Once both dogs were safely on the firm merse we collected up our guns and bags and struggled back in the direction of the sea wall where we laid out nine pinkfeet before brewing a restoring jug of coffee. There were then decisions to be made. The choice lay between trudging back to the Land-Rover, with all our gear and the shot birds, in order that we might attempt to explore a different section of the Firth or, on the other hand, remain where we were for another day and night.

Noting that the thaw was continuing, we opted to stay put. That way, we calculated, there was a good chance that in 24 hours we would be able to drive the vehicle down to the shore and load up at the sea wall.

By mid-day the teeming rain had eased off and, although the gale remained unabated, we were rested and eager to resume our engagement with the fowl. Neither of us had much experience of tide flighting on the Solway but, after scanning the marsh with binoculars, decided that the high wind and fast-flowing tide made the experiment worthwhile. Aware of the dangers presented by such wild conditions on a strange marsh, we were perhaps not as adventurous as the situation demanded and it may be that we missed out on some of the best opportunities. Nevertheless, by continuously falling back before the advancing waves, we did see a lot of duck moving back and forth in their search for sanctuary. Not many passed within gunshot range but, by the time darkness fell, Peter had accounted for several mallard while I succeeded in getting a couple of nice cock teal and a single pintail.

By that time our hawthorn bushes were becoming very familiar and we felt almost at home while, once more, sheltering behind them waiting for the moon to rise. A welcome meal of tinned ham and baked beans was consumed as we laid plans for the night's campaign. We knew that if the events of the previous evening were repeated, we should have the best opportunity of getting under the pinkfeet by moving a mile farther along the saltings. However, faced with the choice of exploring uncharted territory in the dark or settling for the chance of a few wigeon, we opted to merely repeat the sortie of the night before. In view of the success which we had achieved during the morning flight, there was certainly no need to take any risks just for the sake of another few geese.

Rather than separate, Peter and I stayed together in the creek which I had occupied that morning. This strategy enabled both of us to obtain a degree of shelter from the gale, allowed us to watch two directions simultaneously and, most importantly in view of our earlier experience, meant that assistance was readily to hand if any difficulties arose.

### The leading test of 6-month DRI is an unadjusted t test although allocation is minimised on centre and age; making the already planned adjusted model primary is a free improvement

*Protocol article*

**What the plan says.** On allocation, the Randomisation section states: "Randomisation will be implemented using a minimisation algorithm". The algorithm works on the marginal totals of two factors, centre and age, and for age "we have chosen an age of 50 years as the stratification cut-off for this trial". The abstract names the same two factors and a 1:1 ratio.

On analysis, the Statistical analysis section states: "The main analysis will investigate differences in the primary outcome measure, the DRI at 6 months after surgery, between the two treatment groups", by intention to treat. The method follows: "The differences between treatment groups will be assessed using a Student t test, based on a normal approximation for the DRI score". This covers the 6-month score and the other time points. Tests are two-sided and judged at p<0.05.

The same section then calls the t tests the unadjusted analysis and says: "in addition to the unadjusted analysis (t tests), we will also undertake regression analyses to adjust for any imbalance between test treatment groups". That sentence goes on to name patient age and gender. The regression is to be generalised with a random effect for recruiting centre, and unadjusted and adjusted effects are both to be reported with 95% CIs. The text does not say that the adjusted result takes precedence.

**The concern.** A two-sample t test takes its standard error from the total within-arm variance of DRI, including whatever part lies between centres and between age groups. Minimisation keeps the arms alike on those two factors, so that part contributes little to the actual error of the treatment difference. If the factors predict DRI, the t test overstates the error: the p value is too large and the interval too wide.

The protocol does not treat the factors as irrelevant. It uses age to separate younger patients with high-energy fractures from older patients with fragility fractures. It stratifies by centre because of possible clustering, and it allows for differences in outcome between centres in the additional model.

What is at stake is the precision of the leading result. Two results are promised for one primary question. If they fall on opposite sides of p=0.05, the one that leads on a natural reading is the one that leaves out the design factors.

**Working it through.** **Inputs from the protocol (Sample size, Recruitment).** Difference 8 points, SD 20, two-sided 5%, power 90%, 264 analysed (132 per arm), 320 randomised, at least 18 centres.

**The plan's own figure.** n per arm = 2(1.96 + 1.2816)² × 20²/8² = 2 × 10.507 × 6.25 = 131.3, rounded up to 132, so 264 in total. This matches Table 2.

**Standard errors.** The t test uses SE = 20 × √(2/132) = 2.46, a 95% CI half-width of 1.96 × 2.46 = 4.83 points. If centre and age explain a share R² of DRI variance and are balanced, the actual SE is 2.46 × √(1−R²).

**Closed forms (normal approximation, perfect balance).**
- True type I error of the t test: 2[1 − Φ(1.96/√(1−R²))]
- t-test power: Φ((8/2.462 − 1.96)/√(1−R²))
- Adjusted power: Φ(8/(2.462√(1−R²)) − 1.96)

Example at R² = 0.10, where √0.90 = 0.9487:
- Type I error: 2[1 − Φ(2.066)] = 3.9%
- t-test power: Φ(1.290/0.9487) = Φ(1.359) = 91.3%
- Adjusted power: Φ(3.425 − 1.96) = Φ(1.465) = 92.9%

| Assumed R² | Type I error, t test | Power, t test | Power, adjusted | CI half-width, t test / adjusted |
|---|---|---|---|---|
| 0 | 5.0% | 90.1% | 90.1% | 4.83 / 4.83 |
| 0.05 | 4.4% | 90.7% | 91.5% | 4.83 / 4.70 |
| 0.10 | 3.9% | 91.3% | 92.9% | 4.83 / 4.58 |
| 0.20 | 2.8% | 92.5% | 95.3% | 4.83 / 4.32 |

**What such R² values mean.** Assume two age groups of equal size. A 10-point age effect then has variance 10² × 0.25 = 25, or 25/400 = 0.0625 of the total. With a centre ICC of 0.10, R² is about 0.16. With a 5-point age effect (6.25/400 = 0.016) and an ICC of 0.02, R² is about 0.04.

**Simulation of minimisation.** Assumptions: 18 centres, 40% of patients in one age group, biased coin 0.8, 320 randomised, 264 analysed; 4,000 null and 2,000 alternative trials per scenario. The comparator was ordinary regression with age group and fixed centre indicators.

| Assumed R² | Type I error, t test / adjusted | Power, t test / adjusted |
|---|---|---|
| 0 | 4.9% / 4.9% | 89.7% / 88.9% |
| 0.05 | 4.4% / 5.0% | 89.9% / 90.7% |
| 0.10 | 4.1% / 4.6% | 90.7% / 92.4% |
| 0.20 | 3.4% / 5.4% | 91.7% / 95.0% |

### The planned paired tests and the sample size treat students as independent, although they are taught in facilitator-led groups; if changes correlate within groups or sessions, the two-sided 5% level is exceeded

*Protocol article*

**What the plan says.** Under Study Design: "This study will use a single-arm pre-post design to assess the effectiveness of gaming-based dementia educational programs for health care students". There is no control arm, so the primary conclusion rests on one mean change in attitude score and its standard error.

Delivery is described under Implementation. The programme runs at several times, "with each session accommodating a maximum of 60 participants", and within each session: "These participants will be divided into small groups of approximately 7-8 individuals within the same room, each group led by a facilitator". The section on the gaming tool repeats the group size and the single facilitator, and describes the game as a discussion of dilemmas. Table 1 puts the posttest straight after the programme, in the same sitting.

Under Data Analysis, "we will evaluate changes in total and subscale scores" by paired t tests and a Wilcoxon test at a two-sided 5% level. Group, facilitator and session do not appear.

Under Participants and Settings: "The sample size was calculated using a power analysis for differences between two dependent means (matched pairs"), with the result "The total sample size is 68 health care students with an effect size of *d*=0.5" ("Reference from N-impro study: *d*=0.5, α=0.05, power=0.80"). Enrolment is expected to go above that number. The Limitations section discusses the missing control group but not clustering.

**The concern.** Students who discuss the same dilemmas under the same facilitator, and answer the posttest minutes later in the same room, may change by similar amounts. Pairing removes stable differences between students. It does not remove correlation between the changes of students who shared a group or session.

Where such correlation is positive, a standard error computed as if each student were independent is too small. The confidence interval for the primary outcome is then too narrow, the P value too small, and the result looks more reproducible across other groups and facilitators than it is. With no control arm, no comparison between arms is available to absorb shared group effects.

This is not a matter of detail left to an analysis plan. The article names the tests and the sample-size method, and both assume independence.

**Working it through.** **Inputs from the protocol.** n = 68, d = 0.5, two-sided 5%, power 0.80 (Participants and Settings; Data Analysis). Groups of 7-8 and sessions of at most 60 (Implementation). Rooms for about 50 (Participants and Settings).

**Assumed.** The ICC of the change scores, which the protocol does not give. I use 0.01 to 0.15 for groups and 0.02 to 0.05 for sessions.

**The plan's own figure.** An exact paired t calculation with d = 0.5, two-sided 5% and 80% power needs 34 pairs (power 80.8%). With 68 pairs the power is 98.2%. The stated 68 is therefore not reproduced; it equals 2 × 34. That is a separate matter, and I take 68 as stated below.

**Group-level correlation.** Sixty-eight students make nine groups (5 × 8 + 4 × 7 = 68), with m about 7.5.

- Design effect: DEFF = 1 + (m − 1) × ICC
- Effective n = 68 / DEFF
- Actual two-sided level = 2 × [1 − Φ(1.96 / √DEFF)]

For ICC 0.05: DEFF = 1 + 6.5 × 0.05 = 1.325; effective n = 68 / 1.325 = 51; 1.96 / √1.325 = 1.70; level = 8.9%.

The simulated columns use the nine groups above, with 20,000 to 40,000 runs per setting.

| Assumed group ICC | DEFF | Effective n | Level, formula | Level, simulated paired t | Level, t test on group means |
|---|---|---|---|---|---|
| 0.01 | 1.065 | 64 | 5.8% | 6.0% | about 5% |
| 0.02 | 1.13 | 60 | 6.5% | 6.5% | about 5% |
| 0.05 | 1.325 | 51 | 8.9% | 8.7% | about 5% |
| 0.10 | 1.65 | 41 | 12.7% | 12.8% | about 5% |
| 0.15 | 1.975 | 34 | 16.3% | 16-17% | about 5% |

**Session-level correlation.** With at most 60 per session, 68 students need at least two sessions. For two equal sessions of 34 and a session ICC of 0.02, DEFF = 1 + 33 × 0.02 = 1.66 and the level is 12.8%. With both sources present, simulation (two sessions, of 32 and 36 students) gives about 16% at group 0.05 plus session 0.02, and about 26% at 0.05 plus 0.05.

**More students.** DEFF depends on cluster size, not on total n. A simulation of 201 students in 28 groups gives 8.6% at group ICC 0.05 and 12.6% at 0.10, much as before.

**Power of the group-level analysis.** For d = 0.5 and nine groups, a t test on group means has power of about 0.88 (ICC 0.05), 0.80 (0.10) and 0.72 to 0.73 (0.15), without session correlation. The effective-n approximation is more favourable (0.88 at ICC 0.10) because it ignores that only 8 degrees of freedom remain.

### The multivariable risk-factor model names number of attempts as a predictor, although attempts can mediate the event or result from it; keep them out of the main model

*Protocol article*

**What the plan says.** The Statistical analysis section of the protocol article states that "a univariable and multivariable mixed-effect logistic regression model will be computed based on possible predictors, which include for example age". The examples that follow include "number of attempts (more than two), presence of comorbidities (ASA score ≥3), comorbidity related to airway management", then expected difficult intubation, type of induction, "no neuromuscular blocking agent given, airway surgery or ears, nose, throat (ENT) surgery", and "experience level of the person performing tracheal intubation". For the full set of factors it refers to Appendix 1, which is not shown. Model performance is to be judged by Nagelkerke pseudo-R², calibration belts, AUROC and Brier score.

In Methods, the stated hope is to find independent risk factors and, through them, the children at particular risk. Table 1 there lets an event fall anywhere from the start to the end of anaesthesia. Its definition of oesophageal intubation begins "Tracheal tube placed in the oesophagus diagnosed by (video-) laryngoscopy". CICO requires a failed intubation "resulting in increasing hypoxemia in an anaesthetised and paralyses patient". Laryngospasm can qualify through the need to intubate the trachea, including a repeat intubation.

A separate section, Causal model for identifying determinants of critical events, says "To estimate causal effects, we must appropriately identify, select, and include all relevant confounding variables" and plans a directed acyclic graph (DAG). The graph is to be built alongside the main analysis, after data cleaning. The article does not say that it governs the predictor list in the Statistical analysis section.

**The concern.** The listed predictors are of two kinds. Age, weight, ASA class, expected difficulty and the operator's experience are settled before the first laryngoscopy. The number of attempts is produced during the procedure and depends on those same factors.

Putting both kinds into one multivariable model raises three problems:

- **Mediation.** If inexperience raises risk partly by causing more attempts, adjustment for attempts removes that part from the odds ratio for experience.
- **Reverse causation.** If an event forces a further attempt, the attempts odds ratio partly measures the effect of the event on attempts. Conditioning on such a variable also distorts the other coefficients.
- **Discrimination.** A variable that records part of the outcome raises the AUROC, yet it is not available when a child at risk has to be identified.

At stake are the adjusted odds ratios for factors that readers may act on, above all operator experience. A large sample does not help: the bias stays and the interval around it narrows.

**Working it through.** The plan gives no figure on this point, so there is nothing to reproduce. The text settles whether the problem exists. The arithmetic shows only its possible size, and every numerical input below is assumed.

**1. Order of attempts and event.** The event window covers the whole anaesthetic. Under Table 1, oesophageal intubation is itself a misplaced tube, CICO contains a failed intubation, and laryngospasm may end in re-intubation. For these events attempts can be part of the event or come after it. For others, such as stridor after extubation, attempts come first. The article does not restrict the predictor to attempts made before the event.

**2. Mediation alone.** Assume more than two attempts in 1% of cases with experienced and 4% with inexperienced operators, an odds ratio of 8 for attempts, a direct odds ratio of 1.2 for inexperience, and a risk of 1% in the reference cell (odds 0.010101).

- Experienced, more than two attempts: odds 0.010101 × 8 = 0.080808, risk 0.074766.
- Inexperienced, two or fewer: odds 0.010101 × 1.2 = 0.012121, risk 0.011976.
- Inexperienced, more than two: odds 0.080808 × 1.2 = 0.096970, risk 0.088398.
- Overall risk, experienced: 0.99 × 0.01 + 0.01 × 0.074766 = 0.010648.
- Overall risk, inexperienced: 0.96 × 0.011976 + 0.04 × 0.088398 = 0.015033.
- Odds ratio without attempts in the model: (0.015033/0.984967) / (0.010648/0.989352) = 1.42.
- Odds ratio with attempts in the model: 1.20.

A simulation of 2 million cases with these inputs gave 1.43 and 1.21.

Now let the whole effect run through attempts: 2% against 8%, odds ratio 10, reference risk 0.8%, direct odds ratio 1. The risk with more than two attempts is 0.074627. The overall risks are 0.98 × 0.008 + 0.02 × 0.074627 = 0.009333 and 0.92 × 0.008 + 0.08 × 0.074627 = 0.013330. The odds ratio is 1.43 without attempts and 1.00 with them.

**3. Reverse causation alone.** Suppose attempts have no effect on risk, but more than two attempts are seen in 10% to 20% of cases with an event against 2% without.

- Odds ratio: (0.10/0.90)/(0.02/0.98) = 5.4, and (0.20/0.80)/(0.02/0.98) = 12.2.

The cloud cover was thin and variable with just sufficient moonlight to persuade the fowl to move. At first it looked as though we were to witness a repeat performance of the previous night's sport as small packs of wigeon flighted across the merse. Between us we shot almost a dozen of the whistling duck, with my companion getting the lion's share of the action, before their flightlines altered . As the ebbing tide progressively uncovered more of the saltings, the wigeon chose to frequent the freshly washed saltgrass farther out on the marsh.

For another half hour we sat, enjoying the sensation of being protected from the storm by our deep gutter. Just as we were discussing whether or not it was time to brave the elements and return to the sea wall, the music of pinkfooted geese was carried in on the gale and heavier cartridges were hurriedly loaded in the hope of a shot. The clamour of the geese grew in intensity as the ragged flock approached. Although it is never easy to estimate numbers at night, I guessed that there were over 2000 pinks silhouetted against the moonlit clouds with even more invisible against the darker sky.

For fully five minutes we crouched in that gully watching the geese overhead. There were orderly skeins and disorganised groups, high geese and low, silent parties and noisy. So enthralling was the spectacle that we let them all pass unmolested until the last shootable birds were directly above us. Misjudging their speed, we each had time for only a single shot and, as it happened, mine connected while Peter's went astray. During the wigeon flight I had kept Meg securely tethered by my side so that Zulu had to pick all of our duck but, as the pinkfoot was clearly in sight, lying on firm ground, I decided to release the little bitch to let her regain her confidence after the morning's ordeal. I need not have worried. She bounded out, picked up the dead goose and carried it high as she trotted back to our creek.

Despite our excitement, fatigue was beginning to have its effect and, notwithstanding the mildness of the night, both Peter and I began to feel chilled. It was not quite midnight, the moon was still high in the sky and we could have remained on the marsh in the expectation of getting some sporadic shooting but, surrendering to our shivers and feeling decidedly hungry, we repaired to our base to feed, rest and recover our energies for the morning flight.

It was totally unreasonable to expect another dawn like the one before yet, as the first pale streaks of morning were accompanied by a heightening of the gale and a resumption of the previous day's torrential rain, our anticipation of exciting sport was sharpened.

To add a little variety to the situation, Peter and I swapped places. This unfortunately meant that I had to keep my eyes open, being unable to rely upon the sound of my pal's shots to alert me to approaching birds. Despite my limited vision in those circumstances, the sight which unfolded as daylight strengthened was really quite incredible. Geese passed inland from their roost at the tide's edge, other geese crossed back over the merse after feeding under the moon, duck flew past in all directions and waders circled and spiralled in front of the advancing waves.

The effect of rain on my glasses did nothing to improve my standard of marksmanship but, by the time the marsh had quietened, Meg had retrieved three geese and several duck while Zulu had been working even harder for Peter. Our joint tally for the morning flight amounted to eight pinkfeet, a greylag and a dozen assorted duck.

Buffeted mercilessly by the gale, the trek back to dry land was even more arduous than previously. Eventually, breathless and soaking with sweat, we regained the shelter of the sea wall and thankfully slid down to our beloved hawthorn thicket. After shedding our load and recovering our breath, we drew lots to decide who would walk inland to collect the Land-Rover. Needless to say, I lost and, leaving Peter to guard the guns, dogs and equipment, I trudged up the track to reach the vehicle. For the first time in 36 hours my feet touched a metalled road.